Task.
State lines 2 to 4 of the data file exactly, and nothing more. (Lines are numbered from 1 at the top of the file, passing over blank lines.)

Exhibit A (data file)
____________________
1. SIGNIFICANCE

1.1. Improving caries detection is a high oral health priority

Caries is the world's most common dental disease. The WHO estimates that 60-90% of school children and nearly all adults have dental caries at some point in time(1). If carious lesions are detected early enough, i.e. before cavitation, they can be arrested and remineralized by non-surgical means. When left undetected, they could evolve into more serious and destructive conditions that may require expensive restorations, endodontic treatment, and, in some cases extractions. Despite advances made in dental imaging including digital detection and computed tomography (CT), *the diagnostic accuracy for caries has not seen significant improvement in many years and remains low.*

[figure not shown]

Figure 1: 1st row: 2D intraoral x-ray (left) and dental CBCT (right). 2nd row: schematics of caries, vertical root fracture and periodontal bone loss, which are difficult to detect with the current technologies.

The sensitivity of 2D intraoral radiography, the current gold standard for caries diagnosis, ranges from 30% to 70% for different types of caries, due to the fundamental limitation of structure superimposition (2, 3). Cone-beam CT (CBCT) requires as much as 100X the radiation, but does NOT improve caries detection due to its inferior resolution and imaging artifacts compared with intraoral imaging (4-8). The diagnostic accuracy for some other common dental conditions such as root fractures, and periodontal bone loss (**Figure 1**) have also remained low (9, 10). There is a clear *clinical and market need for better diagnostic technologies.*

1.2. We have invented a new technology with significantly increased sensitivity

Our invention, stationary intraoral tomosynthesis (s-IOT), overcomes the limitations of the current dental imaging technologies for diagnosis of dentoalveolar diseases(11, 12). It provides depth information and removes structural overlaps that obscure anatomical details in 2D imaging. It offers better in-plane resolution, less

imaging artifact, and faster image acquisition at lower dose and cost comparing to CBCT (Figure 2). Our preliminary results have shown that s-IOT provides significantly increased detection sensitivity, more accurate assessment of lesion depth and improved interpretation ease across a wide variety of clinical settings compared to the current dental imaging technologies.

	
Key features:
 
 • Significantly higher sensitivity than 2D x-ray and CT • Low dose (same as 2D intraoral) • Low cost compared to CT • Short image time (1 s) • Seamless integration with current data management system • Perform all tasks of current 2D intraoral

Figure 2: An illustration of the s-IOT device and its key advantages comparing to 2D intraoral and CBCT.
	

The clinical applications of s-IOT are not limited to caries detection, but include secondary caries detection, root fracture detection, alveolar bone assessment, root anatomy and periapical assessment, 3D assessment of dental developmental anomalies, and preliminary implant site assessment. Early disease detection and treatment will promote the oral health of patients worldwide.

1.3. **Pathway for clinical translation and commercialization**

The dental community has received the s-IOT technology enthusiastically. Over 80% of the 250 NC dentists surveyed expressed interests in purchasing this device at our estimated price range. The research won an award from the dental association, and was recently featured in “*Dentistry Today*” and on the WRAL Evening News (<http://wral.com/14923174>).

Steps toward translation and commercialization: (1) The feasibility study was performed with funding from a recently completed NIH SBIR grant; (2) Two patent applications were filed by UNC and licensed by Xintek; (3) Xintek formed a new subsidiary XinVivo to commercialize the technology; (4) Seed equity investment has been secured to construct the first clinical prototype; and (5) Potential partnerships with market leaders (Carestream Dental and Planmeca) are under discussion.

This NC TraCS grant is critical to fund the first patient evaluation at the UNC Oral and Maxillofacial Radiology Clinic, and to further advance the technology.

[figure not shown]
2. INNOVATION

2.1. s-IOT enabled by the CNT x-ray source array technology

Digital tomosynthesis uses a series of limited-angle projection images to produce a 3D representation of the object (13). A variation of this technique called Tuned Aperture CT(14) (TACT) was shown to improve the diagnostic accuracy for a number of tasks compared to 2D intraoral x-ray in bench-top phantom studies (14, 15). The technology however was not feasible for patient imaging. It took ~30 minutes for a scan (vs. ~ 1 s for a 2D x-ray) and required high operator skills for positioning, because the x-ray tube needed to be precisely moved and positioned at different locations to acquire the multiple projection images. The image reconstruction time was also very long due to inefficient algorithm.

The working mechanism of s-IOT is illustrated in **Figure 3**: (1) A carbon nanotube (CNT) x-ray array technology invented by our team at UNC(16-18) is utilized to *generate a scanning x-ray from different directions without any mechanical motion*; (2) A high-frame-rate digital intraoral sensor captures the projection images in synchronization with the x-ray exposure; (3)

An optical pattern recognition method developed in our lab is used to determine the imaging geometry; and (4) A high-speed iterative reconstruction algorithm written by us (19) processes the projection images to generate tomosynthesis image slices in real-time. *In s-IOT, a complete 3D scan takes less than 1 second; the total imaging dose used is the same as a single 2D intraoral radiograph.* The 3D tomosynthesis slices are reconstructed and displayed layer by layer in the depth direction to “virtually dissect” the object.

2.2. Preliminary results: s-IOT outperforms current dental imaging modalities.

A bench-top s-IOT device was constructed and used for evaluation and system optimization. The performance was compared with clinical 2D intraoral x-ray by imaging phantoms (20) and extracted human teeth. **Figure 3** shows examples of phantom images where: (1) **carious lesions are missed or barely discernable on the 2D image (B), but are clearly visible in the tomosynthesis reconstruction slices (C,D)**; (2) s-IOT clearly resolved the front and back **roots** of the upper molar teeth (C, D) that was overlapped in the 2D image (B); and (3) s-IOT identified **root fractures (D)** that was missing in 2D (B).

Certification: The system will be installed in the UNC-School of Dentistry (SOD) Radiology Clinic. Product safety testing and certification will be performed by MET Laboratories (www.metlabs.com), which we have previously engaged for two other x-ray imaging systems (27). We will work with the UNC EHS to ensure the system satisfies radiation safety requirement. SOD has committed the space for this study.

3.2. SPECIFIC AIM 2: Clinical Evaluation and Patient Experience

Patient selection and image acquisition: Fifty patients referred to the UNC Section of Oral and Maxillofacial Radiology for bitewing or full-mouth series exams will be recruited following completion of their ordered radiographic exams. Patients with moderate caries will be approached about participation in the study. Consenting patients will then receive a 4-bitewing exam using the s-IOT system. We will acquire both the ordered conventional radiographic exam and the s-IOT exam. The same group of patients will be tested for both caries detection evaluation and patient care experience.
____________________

1.1. Improving caries detection is a high oral health priority

Caries is the world's most common dental disease. The WHO estimates that 60-90% of school children and nearly all adults have dental caries at some point in time(1). If carious lesions are detected early enough, i.e. before cavitation, they can be arrested and remineralized by non-surgical means. When left undetected, they could evolve into more serious and destructive conditions that may require expensive restorations, endodontic treatment, and, in some cases extractions. Despite advances made in dental imaging including digital detection and computed tomography (CT), *the diagnostic accuracy for caries has not seen significant improvement in many years and remains low.*

[figure not shown]